Financial management in the NHS: seventeenth report of session 2006-07, report, together with formal minutes, oral and written evidence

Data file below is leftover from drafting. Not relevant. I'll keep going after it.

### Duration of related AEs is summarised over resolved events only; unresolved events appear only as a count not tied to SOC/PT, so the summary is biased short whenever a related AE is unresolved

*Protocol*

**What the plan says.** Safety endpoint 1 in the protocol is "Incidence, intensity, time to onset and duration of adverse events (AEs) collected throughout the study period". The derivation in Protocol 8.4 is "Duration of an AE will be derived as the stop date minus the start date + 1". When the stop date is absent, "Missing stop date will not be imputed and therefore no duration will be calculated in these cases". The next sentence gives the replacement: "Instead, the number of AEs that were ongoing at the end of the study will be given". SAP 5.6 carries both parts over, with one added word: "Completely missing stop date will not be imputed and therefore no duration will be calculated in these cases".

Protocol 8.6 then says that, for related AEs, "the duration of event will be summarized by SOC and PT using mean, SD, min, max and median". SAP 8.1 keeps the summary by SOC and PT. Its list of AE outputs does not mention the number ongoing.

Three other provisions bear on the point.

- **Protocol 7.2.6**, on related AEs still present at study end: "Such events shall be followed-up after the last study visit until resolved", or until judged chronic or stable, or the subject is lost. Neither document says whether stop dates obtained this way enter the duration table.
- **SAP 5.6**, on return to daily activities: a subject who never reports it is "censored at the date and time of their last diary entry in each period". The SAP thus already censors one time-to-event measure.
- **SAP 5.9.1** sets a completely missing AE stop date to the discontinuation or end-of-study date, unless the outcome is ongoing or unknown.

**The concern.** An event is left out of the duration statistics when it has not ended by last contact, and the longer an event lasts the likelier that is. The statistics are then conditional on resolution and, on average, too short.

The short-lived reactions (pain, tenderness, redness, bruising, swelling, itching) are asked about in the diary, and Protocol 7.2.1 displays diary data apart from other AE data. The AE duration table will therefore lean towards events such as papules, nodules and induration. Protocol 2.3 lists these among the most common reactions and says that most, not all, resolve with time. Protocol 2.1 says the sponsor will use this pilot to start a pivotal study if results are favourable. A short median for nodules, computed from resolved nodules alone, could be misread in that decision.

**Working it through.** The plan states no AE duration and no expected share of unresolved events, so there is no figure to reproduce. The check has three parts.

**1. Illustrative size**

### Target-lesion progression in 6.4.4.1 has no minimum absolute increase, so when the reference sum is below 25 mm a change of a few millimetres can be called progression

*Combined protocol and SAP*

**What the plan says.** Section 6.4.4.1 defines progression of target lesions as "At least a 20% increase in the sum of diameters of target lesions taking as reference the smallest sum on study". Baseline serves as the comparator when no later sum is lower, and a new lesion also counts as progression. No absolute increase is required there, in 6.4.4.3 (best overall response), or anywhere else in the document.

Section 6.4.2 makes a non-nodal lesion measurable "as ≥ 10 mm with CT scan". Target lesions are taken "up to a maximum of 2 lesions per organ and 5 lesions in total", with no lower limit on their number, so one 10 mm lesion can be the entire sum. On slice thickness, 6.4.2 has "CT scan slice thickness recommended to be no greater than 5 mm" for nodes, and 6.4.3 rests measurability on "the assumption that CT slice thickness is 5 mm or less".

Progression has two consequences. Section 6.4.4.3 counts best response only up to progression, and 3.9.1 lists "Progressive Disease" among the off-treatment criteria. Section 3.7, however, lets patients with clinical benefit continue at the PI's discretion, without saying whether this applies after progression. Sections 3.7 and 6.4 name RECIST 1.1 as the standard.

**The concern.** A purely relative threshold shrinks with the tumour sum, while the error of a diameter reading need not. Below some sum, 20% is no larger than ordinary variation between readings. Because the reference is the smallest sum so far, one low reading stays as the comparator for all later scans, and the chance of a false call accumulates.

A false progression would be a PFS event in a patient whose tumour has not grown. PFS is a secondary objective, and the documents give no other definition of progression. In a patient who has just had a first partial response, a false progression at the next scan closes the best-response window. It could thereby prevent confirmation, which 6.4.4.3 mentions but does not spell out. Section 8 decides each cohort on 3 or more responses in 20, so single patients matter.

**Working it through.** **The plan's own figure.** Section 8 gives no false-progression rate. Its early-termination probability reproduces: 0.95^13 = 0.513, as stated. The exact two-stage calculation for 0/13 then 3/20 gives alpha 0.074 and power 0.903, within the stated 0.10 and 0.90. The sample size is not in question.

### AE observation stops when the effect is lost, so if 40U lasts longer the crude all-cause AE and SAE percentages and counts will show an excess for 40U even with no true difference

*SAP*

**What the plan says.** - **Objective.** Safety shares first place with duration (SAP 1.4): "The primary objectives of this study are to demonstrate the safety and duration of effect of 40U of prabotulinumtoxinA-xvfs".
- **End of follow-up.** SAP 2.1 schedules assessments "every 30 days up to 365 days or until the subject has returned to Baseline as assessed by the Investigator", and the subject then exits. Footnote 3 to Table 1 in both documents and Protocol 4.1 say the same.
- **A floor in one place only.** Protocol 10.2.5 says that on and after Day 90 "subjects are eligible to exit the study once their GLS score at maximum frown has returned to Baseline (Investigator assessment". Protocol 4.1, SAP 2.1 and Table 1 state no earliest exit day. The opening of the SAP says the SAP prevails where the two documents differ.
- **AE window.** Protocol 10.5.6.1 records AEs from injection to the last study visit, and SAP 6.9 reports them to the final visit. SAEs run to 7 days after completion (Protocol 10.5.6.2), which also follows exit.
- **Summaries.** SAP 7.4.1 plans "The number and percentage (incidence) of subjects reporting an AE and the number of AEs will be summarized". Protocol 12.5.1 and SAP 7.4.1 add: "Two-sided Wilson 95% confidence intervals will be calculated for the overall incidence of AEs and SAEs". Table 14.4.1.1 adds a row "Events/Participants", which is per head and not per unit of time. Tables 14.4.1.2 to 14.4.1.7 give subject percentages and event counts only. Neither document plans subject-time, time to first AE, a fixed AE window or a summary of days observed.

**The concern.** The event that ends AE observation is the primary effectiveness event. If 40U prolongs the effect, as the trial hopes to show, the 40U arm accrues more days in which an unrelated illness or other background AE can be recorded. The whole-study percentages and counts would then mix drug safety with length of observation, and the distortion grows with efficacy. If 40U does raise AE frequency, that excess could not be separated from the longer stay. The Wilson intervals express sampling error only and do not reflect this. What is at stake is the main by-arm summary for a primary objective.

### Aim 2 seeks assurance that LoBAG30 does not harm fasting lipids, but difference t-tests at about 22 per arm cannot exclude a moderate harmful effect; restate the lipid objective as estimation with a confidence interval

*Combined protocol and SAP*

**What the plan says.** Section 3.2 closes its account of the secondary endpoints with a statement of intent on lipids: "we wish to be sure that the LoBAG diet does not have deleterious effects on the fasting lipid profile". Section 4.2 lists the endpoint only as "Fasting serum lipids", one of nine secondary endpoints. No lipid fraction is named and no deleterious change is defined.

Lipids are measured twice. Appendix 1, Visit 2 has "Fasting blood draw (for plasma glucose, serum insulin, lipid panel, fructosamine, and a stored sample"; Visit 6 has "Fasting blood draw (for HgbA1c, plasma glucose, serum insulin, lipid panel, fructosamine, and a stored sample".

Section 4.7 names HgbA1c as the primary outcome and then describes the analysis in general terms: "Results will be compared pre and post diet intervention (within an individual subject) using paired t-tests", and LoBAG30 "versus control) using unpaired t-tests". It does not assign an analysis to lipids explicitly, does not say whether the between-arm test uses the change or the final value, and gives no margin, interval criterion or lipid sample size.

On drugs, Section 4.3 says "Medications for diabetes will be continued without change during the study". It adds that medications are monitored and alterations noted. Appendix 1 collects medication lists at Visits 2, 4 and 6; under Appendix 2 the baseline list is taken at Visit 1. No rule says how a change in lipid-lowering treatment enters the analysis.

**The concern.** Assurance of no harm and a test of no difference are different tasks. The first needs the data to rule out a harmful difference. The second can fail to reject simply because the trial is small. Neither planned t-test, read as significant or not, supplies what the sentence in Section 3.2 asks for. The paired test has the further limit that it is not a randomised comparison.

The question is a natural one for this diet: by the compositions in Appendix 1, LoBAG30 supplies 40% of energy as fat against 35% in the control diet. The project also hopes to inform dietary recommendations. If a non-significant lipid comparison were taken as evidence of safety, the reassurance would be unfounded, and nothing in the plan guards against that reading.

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Spending on the NHS is the fastest growing area of public expenditure, with a budget for 2004-05 of 69.7 billion, rising to 76.4 billion in 2005-06 and 92.6 billion in 2007-08. Despite the increased resources, the NHS reported an overall deficit of 251 million (including Foundation Trusts) in 2004-05, the first time since 1999-2000 that the NHS as a whole had overspent. In 2005-06, the overall deficit increased to 570 million, with a rise in both the number of NHS organisations (Strategic Health Authorities, Primary Care Trusts, NHS Trusts and NHS Foundation Trusts) reporting a deficit and the proportion of those bodies reporting a deficit. Following on from a report (HC 1059-I, session 2005-06; ISBN 9780102938159) published in June 2006, jointly prepared by the National Audit Office and the Audit Commission, the Committee's report examines three main issues: the factors that led to the deficits, the impact on the organisations involved, and the steps taken to recover the deficits. Amongst its findings, the Committee concludes that there are a number of reasons why NHS bodies are in deficit, with most organisations in deficit tending to have had a deficit the previous year. Bodies already in deficit looking to turn their financial position around can be disadvantaged as they are expected to recover that deficit in the next financial period. The NHS has been under significant financial pressure to meet the costs of national pay initiatives which the Department of Health had not fully costed, and as some NHS bodies have coped better than others in managing these cost pressures, this indicates that the standard of financial management expertise varies across the NHS, as does the level of clinical engagement in financial matters.

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